I'm attending an amazing Common Core State Standards workshop this week for high school math teachers. It's called the Oklahoma Geometry and Algebra Project (OGAP.) I'm two days into it, and I've already learned so much. For once, I'm actually able to visualize my students doing Common Core level work. Before I learn anything more, I decided that I need to try to write down what I've learned so far and attempt to process it. My list of things I want to do before school starts is growing rapidly.
Before starting this workshop, I was terrified of Common Core. I'd printed off the standards, but I really had no idea where to start. The only help my district provided was a poster to hang on the wall that contained all of the standards. We've been studying the Standards for Mathematical Practice, and I think I'm finally starting to understand what they might look like in the classroom. As we complete activities, we have been finding exactly which standards they align with. The more time I spend with Common Core, the less I dread it. Yes, I'd rather not have to learn a new set of standards. But, these standards will make me into a better teacher. They will help make my students into better thinkers and problem solvers. It's going to be a rough transition. But, I'm excited now to challenge my students so I can watch them rise to the occasion.
I don't know if any of this information will be of use to anyone else. But, I'm putting it out here in the hopes that it might be. And, if it's on my blog, I'll be more likely to find the information again than if I have to go searching for the many post-it notes that this information is currently written on.
One of the first activities we did was a True Colors Personality Test. I had never done this test before. After choosing which words best describe you, the test will tell you whether you are primarily Blue, Gold, Orange, or Green. Blue people value relationships. Gold people value duty and responsibility. Orange people value freedom. And, green people value information and knowledge. I was not surprised to find out that I was almost pure Gold. My perfectionism, my obsession with to-do lists, and my need for order attest to this.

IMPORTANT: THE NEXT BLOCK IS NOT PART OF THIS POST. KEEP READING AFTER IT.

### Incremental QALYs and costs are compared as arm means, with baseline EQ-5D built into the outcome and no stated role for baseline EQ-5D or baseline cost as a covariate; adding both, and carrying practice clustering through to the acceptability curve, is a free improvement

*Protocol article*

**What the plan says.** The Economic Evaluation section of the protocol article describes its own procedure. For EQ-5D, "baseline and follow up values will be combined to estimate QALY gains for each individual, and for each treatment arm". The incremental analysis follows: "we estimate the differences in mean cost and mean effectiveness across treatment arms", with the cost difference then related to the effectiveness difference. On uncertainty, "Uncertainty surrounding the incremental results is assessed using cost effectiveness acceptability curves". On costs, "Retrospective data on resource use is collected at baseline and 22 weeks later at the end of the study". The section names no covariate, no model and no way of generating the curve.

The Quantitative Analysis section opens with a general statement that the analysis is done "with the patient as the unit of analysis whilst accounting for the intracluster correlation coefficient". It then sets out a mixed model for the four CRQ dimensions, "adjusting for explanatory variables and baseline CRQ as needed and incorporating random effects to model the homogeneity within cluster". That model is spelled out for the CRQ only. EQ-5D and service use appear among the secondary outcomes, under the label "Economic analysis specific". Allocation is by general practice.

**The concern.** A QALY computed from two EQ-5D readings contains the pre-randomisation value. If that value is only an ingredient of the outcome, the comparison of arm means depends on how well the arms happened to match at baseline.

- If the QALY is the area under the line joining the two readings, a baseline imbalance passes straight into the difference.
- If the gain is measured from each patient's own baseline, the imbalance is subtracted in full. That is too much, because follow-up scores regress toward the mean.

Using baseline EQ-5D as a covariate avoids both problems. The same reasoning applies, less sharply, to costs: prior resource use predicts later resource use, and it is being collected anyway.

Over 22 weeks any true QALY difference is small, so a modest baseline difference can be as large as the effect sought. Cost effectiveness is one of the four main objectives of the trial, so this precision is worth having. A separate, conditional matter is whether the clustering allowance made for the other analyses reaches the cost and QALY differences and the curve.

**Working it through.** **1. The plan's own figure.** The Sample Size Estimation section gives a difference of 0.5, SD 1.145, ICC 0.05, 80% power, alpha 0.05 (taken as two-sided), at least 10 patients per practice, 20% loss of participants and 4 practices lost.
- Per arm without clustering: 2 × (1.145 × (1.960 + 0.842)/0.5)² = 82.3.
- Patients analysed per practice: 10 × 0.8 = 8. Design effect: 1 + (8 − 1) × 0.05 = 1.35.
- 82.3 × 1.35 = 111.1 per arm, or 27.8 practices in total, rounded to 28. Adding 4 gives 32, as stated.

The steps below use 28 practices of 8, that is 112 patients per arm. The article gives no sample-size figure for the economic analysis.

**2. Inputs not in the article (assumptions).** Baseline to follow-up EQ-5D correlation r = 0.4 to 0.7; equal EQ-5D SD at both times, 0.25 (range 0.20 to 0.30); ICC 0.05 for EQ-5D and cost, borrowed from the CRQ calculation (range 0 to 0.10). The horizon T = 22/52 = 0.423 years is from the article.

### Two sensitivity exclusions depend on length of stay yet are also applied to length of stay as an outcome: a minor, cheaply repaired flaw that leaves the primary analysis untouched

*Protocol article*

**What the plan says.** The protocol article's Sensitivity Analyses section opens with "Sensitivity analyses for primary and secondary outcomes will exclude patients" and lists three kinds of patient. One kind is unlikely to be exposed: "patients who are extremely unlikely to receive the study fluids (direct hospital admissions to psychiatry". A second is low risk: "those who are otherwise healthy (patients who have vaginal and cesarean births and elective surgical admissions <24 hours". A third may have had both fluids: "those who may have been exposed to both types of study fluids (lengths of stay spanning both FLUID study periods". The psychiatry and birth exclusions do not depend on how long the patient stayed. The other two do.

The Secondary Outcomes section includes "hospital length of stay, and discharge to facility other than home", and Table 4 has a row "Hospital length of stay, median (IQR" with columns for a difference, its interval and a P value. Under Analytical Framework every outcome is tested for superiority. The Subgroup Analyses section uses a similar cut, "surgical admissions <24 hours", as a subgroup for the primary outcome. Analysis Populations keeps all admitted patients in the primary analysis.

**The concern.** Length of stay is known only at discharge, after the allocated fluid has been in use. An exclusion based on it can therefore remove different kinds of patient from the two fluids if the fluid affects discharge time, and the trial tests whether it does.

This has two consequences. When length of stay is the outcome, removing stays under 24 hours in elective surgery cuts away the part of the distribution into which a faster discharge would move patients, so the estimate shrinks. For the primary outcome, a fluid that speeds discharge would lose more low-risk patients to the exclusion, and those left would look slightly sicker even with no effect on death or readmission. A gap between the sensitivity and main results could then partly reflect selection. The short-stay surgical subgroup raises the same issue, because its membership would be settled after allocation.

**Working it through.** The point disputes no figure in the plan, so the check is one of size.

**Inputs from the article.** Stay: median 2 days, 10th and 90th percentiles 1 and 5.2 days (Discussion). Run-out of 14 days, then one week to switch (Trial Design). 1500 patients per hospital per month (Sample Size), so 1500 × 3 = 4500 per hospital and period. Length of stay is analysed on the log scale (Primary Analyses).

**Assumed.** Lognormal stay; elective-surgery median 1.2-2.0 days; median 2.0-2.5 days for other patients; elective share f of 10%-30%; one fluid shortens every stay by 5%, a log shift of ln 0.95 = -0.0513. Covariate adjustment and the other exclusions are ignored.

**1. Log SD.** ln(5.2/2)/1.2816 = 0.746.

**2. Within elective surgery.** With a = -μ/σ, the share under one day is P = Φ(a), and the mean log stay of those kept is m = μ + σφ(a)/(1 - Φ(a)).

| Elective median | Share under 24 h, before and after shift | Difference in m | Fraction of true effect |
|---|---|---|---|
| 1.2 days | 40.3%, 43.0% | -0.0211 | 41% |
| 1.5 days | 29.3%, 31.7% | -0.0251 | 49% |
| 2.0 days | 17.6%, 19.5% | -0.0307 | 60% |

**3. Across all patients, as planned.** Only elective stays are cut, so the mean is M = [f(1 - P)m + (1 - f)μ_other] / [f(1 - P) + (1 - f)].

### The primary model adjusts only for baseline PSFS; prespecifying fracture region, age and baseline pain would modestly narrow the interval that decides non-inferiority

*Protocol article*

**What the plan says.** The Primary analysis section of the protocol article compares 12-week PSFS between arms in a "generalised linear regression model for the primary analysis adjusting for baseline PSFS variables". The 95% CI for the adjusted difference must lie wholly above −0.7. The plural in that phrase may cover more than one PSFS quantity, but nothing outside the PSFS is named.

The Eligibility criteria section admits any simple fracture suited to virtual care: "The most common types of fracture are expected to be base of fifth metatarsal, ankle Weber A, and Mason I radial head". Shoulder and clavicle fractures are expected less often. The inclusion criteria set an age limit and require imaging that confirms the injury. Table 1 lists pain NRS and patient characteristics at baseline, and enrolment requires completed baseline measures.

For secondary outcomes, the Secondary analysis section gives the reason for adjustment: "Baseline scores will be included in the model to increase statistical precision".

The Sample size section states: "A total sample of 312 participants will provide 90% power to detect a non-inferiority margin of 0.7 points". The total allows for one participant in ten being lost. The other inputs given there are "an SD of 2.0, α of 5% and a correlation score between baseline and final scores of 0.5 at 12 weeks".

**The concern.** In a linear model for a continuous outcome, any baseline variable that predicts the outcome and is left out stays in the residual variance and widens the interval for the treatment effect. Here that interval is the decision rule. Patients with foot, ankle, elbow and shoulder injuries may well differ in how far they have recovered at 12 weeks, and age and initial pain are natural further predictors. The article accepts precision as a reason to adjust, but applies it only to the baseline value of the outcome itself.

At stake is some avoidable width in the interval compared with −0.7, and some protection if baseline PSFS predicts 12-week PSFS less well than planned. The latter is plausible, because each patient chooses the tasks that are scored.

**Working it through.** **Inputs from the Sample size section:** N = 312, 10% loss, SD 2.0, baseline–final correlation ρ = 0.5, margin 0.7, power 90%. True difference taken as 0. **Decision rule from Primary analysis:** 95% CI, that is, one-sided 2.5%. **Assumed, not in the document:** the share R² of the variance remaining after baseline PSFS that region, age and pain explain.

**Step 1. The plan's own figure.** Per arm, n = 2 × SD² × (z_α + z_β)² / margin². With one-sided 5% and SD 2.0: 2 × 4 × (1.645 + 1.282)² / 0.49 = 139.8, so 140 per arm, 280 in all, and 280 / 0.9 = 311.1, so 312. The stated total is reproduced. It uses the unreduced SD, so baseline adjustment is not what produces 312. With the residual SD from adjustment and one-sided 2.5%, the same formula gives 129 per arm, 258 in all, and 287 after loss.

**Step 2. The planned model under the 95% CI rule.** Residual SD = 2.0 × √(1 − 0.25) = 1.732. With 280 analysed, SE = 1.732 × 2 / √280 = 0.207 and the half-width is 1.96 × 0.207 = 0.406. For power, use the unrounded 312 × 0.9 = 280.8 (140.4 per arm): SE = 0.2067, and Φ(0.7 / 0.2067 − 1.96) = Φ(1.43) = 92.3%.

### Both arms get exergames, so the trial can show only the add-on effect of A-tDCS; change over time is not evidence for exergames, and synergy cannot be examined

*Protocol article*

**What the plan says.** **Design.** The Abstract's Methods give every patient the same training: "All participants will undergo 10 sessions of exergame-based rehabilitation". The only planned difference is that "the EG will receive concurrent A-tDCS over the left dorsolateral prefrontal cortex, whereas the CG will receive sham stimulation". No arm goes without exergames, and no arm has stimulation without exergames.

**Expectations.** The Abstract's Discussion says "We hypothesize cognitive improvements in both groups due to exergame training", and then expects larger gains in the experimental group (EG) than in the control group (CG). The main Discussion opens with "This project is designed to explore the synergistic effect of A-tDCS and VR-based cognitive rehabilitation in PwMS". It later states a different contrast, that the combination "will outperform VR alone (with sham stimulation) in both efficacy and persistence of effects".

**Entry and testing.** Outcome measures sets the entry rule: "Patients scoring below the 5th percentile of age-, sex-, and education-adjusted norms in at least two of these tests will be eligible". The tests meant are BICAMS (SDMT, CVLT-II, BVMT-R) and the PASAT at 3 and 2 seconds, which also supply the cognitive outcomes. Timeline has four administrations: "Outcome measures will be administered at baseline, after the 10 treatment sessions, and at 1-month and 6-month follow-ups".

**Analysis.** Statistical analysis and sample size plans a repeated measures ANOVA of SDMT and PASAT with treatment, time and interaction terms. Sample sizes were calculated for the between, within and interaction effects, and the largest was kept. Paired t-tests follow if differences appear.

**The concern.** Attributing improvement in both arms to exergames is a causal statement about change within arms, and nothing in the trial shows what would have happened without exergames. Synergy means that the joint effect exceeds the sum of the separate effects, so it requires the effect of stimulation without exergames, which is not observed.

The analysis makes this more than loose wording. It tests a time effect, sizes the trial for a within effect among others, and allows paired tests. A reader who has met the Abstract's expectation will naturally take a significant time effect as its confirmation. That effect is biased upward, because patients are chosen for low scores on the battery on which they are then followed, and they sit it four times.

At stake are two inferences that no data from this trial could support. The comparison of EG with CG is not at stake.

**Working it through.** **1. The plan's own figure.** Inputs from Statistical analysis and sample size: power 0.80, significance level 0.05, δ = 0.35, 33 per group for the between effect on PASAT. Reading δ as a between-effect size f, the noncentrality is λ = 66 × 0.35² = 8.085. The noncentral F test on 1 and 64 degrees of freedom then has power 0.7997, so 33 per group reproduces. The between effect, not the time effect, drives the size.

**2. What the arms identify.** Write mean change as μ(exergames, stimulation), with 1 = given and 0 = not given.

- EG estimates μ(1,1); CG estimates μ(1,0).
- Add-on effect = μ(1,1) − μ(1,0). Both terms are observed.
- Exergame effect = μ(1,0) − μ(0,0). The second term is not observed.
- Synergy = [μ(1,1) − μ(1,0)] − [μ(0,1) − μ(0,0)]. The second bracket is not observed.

I'll be honest. At first, I thought this activity was kind of silly. Okay, I'm gold. Now what? But, as the week progresses, the other teachers and I are constantly realizing how knowing someone's color sheds a lot of light on why they do what they do. I think this would be beneficial to do with my students at the very beginning of the school year. I'd also love to do this as an activity with my fellow teachers. I'm going to be part of the professional development team at my school next year, but I'm not sure we will have time for this on our only in-service day before school starts.
If you're interested in learning more about this personality test, I found some great copies of the test and explanations of the meanings of the colors online. Let's just say there is a whole lot more to the colors than the one-word descriptors I wrote above!
As part of the workshop, each teacher received a new TI-84 Plus C Silver Edition Graphing Calculator. This is my first time to use a calculator that graphs in color. I like that you can choose what color to graph each line or set of data in. And, the adapter that allows you to plug it in to charge is also a nice feature. The menus and features are similar but not exactly the same as the TI-84s I already have in my classroom. However, it was suggested today that we update the operating system on all of our TI-84s. I definitely need to look into that this summer and get it done before school starts back up! I think the color and other added features may have slowed down the calculator a bit. I find myself sometimes getting impatient with the calculator because it doesn't graph things as quickly as I think it should.
One thing that was mentioned this week was that we need to force our students to choose their own window when graphing with the graphing calculator. Our students need to think. And, teaching them shortcuts such as Zoom Fit doesn't require them to think. Thinking should be our goal. I'm definitely guilty of this.